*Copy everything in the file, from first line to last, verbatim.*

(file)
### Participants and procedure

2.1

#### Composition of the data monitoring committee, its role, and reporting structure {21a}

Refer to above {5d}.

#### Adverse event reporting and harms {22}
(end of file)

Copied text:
### Participants and procedure

2.1

#### Composition of the data monitoring committee, its role, and reporting structure {21a}

Refer to above {5d}.

#### Adverse event reporting and harms {22}